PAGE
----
Saturday, May 30, 2009

Interview with Pat Montgomery, founder of Clonlara

Clonlara School is an alternative private school located in Ann Arbor, Michigan founded by Jim and Pat Montgomery in 1967. The philosophy of the school is that learners participate willingly in their own education out of a sense of curiosity that is nurtured by the school or by parents. Students are self-directed and have educational goals to achieve throughout the year. I recently caught Pat Montgomery during the busy end of the school year and she graciously agreed to be interviewed.

My husband and his brother attended Clonlara, in their middle school years in the early 80s. My husband did so well there and still thinks that was the most impactful learning experience in his life. His brother didn’t do as well and seemed to need more structure. What kind of kid does well at an alternative school like Clonlara, and what kind of kid does not do so well?

Over the years I have found that there are many reasons for a youngster’s positive and negative reactions to attending Clonlara. For one thing, when it is the youngster’s choice to be there and not just the parents’ choice, it makes a big difference. We have kids of many age levels mixed together in the so-called class groupings, and they share many, many activities during each day. Being there with his older brother, sharing the same friends as his brother did, I believe, made a difference in Jason’s ability to be his own person without any need to compare himself to John and without having to compete with John. Perhaps these matters had an impact.

How did Clonlara get started? And what is the goal of education at the school?

Jim Montgomery, my husband, and I started a school for our two children in 1967 to assure that they would have a place to develop as respected, cherished human beings who could grow according to their own interests and sharpen their own abilities in the process of growing up relatively free from what our society heaps upon its youngsters in the name of “what’s good for them.” The overall goal was to allow kids and adults to learn, grow, and develop on their own timetable without being pressured and made to fit someone else’s.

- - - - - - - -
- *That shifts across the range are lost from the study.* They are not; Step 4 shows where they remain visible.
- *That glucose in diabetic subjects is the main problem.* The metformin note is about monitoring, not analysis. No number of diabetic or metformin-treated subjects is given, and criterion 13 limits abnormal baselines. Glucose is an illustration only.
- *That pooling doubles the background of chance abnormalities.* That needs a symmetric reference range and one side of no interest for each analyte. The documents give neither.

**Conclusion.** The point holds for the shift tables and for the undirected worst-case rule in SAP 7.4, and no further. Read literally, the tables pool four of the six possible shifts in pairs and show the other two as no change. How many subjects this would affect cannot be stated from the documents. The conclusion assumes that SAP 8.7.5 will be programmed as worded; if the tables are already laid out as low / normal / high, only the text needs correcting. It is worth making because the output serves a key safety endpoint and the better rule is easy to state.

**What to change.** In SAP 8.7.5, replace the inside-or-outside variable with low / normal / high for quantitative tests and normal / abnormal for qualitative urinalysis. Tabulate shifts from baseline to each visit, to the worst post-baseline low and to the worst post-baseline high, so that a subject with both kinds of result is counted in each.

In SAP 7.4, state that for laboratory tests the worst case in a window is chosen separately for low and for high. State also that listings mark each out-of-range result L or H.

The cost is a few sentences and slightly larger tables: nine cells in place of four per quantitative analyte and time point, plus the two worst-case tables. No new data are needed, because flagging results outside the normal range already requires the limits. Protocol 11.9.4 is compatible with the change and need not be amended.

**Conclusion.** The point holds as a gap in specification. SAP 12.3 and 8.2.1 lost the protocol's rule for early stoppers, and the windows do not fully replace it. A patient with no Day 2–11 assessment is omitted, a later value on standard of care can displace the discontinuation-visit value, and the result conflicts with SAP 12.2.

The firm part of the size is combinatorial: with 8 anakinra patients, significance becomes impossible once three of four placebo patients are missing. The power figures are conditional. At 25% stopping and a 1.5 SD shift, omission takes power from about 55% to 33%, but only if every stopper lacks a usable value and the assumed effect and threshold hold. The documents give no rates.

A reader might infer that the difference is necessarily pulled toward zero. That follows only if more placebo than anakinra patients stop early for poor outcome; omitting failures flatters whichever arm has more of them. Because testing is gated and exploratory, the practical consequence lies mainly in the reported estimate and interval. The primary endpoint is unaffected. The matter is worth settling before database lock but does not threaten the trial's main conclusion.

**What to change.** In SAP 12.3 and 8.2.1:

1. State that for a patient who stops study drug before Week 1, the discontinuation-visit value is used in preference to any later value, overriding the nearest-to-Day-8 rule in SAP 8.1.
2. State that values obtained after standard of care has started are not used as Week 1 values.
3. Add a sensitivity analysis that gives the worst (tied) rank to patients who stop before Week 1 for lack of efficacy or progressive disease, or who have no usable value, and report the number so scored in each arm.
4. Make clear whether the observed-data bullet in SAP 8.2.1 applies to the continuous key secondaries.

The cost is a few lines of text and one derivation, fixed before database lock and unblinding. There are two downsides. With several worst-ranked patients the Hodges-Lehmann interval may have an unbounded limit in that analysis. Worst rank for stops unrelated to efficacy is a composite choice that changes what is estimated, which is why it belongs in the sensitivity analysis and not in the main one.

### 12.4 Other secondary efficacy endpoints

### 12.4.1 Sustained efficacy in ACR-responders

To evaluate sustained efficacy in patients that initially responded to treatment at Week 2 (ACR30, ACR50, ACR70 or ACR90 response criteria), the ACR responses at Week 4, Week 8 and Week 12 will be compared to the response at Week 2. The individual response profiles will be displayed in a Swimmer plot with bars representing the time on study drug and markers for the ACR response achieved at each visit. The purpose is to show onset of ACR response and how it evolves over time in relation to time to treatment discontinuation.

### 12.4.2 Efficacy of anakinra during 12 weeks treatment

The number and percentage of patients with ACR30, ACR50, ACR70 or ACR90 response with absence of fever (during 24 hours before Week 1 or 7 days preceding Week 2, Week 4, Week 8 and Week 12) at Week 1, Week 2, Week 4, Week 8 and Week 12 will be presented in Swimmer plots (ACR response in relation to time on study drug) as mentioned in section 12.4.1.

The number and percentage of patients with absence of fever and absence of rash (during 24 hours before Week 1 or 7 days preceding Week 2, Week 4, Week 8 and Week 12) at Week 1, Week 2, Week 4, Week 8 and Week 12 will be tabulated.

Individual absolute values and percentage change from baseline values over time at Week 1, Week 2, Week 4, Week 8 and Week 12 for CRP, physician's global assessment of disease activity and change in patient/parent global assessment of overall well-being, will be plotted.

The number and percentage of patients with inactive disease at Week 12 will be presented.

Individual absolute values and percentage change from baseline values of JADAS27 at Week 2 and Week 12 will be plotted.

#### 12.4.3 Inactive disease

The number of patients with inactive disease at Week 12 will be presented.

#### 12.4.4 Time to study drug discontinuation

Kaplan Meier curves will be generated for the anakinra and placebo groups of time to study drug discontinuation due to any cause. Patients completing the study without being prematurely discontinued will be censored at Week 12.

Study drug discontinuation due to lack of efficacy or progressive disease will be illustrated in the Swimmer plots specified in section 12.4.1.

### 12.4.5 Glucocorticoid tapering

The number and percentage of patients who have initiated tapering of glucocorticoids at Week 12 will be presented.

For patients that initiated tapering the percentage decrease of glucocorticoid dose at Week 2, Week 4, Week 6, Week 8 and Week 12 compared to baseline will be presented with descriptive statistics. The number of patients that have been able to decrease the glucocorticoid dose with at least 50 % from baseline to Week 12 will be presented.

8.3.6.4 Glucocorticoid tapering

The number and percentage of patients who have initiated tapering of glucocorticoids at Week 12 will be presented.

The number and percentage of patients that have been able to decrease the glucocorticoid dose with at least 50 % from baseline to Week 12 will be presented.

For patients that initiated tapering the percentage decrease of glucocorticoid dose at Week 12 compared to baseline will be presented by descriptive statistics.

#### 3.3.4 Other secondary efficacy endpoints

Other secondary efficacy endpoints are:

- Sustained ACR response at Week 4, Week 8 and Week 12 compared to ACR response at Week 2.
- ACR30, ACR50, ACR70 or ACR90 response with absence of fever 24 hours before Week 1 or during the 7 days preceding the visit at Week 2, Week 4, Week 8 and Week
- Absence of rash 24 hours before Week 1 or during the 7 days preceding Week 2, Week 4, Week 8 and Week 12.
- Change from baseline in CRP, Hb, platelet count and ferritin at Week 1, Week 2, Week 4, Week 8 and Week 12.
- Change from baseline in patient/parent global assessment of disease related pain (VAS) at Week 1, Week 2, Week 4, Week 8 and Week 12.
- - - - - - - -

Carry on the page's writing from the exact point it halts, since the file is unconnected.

What is the role of the teacher at Clonlara?

Teachers are role models for the kids. Now that may sound like an obvious, customary role for an adult, but when closely examined, it packs an enormous wallop. Kids (and adults, too, to a lesser extent) learn by imitating, so a major requirement for a person who presents him/herself as a teacher is to be a person worth imitating.

How does Clonlara ensure academic/emotional/social/physical balance in its students?

To ensure means to guarantee. Clonlara cannot do that. There are many, many variables present in any child’s life that all feed into ensuring a holistic effect in kids’ lives. School plays a minor role in this, even a school like Clonlara that takes pride in how it pays attention to these very elements of a child’s growth.

How do you encourage students to be active, interested learners? How do you help students find what their element?